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Soldiers of the King's Own Regiment

Thomas Castine – From English Private to French General

Thomas Castine, one of the most conspicuous military chiefs of the French Republic was born at Ballaneille in the parish of Lonan, Isle of Man. When a youth he enlisted in a British Regiment of the line called the ‘King’s Own,’ in which he rose to the rank of sergeant. Having returned after a few years’ absence to his native isle, on leave from his regiment, he married a young women named Mary Colace; but, indulging too freely with his former companions in dissipation, he overstayed his pass so long that he was about to be apprehended as a deserter, when he escaped on board a smuggling lugger to Dunkirk. He there entered the French service, and, it is said, served some time in America.
Having his reputation of a brave soldier, he was at the commencement of the French Revolution promoted to the rank of colonel of infantry. From this time forward his history is well known. In the year 1792, when Doumourier was invested with the sole command of the French Army, Castine was appointed general of division. By his memorable defence of Mentz, (or Colentz) (Metz?) the bulwark of the Rhine, he gained everlasting laurels, but, flushed with his good fortune, he committed some political mistake, which brought him to the guillotine on 28th August 1793.”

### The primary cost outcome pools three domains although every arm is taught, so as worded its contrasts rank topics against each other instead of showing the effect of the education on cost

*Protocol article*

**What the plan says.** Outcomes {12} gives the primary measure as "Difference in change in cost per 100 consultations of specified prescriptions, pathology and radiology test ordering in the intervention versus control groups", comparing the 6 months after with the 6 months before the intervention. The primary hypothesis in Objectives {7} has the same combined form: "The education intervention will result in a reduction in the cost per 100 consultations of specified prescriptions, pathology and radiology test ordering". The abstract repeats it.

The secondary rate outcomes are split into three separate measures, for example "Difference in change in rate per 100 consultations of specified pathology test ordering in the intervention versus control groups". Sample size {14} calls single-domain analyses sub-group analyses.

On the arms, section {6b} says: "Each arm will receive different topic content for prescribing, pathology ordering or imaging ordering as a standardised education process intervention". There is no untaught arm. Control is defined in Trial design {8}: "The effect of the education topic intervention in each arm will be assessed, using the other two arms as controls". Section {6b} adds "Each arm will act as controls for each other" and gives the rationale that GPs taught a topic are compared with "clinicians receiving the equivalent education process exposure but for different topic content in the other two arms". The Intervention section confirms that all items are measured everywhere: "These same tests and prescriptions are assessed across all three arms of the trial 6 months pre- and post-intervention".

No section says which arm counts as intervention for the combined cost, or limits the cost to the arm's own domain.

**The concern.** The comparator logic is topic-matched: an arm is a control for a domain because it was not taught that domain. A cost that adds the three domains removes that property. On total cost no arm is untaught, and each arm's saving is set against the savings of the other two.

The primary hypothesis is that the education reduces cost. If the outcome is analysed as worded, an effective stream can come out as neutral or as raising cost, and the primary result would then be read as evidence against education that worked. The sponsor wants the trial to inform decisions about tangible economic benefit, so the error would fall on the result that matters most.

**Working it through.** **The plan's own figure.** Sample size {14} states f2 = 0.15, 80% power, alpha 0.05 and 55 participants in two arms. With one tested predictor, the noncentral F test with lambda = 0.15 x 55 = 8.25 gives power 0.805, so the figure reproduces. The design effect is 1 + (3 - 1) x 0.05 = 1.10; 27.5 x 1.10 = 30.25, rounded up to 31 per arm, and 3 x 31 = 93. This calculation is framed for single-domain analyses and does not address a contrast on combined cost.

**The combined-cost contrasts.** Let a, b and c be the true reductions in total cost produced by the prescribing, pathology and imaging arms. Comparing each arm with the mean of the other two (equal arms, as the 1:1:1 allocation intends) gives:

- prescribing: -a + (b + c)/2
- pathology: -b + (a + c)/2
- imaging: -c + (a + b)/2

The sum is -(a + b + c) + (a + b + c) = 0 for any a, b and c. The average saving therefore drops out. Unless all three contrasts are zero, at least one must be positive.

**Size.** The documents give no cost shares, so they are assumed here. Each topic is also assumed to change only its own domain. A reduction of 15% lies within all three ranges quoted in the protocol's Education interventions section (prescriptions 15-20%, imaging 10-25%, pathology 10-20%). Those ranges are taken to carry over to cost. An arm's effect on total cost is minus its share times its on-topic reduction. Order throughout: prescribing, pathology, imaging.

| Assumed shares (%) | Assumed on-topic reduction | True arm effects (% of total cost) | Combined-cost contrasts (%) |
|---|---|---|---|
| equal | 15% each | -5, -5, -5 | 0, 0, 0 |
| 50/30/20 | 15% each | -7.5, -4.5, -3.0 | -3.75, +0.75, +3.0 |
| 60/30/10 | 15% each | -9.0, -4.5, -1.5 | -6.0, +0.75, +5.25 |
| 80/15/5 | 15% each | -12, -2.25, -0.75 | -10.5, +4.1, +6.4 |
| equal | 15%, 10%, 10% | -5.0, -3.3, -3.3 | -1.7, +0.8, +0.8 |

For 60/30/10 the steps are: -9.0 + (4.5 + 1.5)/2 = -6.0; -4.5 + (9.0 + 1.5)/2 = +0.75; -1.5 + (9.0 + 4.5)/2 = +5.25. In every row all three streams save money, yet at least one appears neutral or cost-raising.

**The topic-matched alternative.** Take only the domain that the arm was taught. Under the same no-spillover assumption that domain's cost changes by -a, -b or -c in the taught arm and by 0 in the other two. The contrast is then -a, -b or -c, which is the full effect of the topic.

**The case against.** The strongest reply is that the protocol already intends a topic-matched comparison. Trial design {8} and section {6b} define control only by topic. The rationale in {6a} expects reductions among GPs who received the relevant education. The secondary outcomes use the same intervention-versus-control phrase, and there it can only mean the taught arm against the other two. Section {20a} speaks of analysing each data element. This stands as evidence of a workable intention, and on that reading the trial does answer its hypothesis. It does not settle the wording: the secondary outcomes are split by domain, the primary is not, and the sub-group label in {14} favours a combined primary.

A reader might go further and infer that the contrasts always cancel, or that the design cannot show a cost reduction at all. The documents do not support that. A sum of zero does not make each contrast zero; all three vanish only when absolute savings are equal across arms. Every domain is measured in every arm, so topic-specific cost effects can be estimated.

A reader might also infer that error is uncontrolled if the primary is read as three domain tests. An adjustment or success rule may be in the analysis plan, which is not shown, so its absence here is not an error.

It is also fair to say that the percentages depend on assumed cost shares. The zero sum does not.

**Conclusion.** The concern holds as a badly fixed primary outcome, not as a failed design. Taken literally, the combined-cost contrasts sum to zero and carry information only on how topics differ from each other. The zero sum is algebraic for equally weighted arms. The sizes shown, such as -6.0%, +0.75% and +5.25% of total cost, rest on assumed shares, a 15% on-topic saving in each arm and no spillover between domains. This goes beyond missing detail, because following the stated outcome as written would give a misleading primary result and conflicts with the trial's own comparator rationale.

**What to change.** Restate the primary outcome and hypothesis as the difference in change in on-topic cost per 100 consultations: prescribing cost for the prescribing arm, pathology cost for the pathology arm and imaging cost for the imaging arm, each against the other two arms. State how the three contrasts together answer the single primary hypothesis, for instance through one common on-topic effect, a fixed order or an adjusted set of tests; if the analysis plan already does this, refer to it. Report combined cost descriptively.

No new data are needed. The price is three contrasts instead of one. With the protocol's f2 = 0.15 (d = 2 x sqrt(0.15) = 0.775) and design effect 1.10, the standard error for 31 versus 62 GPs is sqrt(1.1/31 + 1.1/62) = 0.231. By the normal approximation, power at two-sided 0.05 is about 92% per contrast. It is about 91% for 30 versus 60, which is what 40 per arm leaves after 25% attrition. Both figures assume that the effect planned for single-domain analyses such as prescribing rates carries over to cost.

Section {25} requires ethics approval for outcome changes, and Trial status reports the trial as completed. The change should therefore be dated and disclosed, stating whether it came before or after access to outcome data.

“From English Private to French General”
A similar story is told in Train’s History of the Isle of Man. Added to which is: “Mrs Castine did not accompany her husband to France. When he was beheaded at Paris, his son Thomas, then in his twentieth year, was a servant in the Isle of Man. He afterwards enlisted in the Manx Fencibles, and was subsequently a sergeant in the Galloway Militia; at present (1837) he is a merchant in the village of Auchencairn, in Galloway.

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